Square One TV
Square One TV
Keeping Track of All the Angles
When Square One TV debuted in 1987, it was with the stated goal of addressing a well-documented mathematics education crisis in American schools. Studies from the time showed that two-thirds of all high school students had taken only two years of mathematics by the end of high school, and that 75 percent of 1980 high school graduates were unqualified to take college level math courses.
Children’s Television Workshop decided to apply the educational process used so successfully in Sesame Street, The Electric Company, and 3-2-1 Contact, to getting the nation’s eight- to 12-year-olds excited about math. With funding from the Andrew W. Mellon Foundation and the National Science Foundation, among others, the show sought to use television to enrich learning. It also aimed to show kids that math is not just a subject you learn in school, but a living, breathing part of life. As Joan Ganz Cooney, then president of Children’s Television Workshop, pointed out at the time:
“Television alone cannot improve mathematics education, but it can supplement and complement classroom instruction, and serve as a catalyst for families, school, and community groups to take action to help our children learn this basic subject matter.”
The show featured seven young actors who functioned as a repertory company, each playing a number of roles in a variety of segments. On any given day, the program’s actors portrayed characters ranging from 1950s comedians to the intergalactic visitors in a postmodern music video.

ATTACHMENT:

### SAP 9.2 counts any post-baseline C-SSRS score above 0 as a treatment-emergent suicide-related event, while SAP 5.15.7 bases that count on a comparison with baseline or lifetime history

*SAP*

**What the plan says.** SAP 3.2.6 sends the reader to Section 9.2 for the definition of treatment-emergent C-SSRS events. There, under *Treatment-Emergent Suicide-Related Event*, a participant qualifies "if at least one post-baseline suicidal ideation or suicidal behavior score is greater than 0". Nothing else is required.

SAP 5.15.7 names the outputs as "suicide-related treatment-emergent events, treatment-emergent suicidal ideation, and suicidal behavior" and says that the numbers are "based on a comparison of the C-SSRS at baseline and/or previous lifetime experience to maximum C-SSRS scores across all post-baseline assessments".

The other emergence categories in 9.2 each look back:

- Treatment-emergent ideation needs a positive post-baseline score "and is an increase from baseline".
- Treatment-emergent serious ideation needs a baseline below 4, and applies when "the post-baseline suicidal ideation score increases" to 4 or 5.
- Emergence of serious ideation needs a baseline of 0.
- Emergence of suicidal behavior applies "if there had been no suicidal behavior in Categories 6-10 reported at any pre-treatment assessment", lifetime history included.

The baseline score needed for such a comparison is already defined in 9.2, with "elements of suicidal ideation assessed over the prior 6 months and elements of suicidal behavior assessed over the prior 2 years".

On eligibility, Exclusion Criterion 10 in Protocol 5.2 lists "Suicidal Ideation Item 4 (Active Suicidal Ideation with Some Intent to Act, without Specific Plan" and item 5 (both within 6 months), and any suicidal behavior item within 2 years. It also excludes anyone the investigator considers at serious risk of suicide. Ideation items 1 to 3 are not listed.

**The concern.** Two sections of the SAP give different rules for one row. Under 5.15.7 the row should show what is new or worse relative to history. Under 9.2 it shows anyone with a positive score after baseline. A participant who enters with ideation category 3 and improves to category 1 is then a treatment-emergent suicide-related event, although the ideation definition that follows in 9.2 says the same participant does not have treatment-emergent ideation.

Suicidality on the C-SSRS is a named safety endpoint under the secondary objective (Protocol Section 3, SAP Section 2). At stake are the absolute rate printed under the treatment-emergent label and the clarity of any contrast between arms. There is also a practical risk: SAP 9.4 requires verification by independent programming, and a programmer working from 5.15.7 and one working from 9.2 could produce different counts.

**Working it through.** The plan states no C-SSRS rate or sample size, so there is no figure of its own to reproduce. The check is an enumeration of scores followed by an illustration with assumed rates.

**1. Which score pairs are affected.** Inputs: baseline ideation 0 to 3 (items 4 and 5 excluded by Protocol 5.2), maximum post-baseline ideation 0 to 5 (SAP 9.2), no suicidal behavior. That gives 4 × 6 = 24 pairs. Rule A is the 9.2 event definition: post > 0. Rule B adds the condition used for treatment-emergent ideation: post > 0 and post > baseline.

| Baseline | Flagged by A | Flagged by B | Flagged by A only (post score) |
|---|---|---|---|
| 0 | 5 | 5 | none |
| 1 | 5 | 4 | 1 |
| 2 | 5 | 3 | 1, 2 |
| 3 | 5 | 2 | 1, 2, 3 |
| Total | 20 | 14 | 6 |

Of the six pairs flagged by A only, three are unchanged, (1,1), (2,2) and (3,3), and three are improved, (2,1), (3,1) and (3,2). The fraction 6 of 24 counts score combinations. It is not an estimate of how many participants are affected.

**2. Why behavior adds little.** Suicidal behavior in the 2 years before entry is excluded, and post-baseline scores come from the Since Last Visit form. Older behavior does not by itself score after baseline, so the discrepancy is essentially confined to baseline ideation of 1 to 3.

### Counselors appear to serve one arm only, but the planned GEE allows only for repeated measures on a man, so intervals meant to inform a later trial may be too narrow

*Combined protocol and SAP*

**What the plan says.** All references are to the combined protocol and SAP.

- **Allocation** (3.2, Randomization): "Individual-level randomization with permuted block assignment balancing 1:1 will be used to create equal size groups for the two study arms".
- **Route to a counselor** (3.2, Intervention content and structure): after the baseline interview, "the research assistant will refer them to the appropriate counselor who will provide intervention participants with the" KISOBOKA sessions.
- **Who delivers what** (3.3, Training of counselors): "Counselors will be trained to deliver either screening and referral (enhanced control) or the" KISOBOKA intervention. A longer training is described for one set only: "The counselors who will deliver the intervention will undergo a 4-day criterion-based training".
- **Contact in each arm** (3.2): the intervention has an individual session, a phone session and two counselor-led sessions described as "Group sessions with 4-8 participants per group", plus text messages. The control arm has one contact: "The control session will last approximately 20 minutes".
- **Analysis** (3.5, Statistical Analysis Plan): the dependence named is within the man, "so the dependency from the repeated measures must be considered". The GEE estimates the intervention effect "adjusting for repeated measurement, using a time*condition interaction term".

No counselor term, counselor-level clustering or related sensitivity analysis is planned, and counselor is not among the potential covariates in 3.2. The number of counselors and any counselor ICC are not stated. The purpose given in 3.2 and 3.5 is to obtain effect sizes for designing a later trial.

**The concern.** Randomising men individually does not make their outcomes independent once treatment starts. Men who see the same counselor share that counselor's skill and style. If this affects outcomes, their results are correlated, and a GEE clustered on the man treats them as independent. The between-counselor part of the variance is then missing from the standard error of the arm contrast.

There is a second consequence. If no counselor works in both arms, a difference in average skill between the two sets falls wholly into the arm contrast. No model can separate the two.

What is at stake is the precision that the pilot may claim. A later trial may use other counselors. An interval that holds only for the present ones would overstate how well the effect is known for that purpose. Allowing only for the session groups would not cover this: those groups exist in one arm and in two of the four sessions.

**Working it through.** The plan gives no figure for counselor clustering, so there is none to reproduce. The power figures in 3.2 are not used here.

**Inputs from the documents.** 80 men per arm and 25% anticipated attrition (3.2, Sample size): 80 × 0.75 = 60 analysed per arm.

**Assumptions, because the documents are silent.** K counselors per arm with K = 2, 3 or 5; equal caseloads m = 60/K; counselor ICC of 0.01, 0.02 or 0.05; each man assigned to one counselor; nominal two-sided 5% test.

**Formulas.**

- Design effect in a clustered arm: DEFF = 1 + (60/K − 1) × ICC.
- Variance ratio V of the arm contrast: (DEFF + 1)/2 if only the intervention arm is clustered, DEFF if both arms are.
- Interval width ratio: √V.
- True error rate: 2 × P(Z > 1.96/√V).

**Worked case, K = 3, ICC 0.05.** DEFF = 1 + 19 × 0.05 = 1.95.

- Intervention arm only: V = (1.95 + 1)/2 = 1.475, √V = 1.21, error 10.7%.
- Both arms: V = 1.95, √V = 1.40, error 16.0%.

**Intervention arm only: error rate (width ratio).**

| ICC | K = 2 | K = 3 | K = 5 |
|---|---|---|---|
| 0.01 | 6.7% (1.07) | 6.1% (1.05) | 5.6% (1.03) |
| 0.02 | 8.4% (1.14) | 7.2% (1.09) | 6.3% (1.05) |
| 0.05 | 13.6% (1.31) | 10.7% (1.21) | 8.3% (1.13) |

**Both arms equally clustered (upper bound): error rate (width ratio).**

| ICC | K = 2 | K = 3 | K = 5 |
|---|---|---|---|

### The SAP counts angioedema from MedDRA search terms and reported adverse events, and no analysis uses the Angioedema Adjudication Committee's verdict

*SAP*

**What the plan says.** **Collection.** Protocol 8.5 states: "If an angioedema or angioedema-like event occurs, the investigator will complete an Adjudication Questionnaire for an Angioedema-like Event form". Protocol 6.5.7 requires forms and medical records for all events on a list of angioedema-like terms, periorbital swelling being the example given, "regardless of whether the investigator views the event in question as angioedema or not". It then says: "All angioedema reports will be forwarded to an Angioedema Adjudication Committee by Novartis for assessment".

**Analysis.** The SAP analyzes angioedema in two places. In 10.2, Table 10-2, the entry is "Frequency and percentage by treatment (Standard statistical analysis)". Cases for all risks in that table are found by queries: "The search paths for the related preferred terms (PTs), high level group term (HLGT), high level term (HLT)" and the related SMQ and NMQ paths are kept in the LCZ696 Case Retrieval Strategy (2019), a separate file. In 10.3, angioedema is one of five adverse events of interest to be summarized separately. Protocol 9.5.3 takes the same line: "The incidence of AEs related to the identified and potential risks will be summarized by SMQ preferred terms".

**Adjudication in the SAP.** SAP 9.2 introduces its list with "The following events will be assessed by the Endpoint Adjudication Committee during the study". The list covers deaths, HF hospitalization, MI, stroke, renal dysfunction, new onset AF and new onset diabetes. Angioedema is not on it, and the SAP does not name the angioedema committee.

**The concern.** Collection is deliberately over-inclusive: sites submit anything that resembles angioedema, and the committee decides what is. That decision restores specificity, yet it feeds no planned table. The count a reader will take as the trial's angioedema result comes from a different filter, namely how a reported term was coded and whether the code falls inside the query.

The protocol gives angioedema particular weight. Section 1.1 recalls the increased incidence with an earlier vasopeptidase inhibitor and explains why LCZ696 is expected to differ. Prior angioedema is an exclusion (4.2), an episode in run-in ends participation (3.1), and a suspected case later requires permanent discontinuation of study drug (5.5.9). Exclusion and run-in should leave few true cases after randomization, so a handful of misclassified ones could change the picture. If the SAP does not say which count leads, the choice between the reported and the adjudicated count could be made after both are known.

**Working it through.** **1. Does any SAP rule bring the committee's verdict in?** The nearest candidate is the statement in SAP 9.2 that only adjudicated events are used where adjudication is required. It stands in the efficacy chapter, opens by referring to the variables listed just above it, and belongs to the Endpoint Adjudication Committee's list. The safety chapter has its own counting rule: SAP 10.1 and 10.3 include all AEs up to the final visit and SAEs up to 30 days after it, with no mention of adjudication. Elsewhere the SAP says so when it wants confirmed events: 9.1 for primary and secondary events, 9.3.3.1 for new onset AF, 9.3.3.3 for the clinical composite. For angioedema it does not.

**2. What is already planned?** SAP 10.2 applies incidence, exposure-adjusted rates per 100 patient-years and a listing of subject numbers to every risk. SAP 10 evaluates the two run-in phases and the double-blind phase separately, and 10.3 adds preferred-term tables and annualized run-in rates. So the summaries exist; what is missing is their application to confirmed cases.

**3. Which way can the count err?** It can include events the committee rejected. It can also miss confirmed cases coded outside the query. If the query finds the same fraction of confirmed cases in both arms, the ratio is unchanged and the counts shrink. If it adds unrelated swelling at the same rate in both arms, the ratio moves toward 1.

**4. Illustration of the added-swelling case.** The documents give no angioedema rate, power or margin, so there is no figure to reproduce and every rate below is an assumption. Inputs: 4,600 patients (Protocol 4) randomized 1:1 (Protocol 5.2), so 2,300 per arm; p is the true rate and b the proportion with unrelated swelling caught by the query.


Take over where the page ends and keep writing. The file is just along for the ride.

The series had three major goals:
- To promote a greater interest and enthusiasm for mathematics among the nation’s eight to 12-year-olds
- To encourage children to use mathematics to solve problems they encounter every day
- To introduce important mathematical topics
The math topics covered included numbers and counting; arithmetic; measurement; graphic representation; probability and statistics; geometry; and combinatorics.
Square One TV featured appealing and familiar television formats such as game shows, sports events, music videos, soap operas, and detective dramas. The show featured Mathnet, a weekly crime series that parodied Dragnet and featured Sergeant Kate Monday and Detective George Frankly. The pair worked the “math beat” in Los Angeles, where they solved problems through the use of math.
The show garnered a lot of celebrity appearances, most notably in the music videos, which followed an MTV style but focused on mathematical subjects. In the song Wanna Be, Bobby McFerrin sang about the importance of knowing math concepts. The Judds sang a country song called Count Each Fraction of Each Second While We’re Apart. And in Patterns, “Weird Al” Yankovic sang about patterns in society. Now that’s fun math!
“FIND UNCLE WILT!”
Pinky Dinky Doo creator Jim Jinkins worked on the show’s animated shorts.
Notable Cast Members
Reg E. Cathey
Priscilla Lopez (1992)
Number of Seasons
Number of Episodes
Season one: 75
Season two: 40
Season three: 40
Season four: 40
Season five: 35
Sesame Workshop (Children’s Television Workshop)
Target Audience Age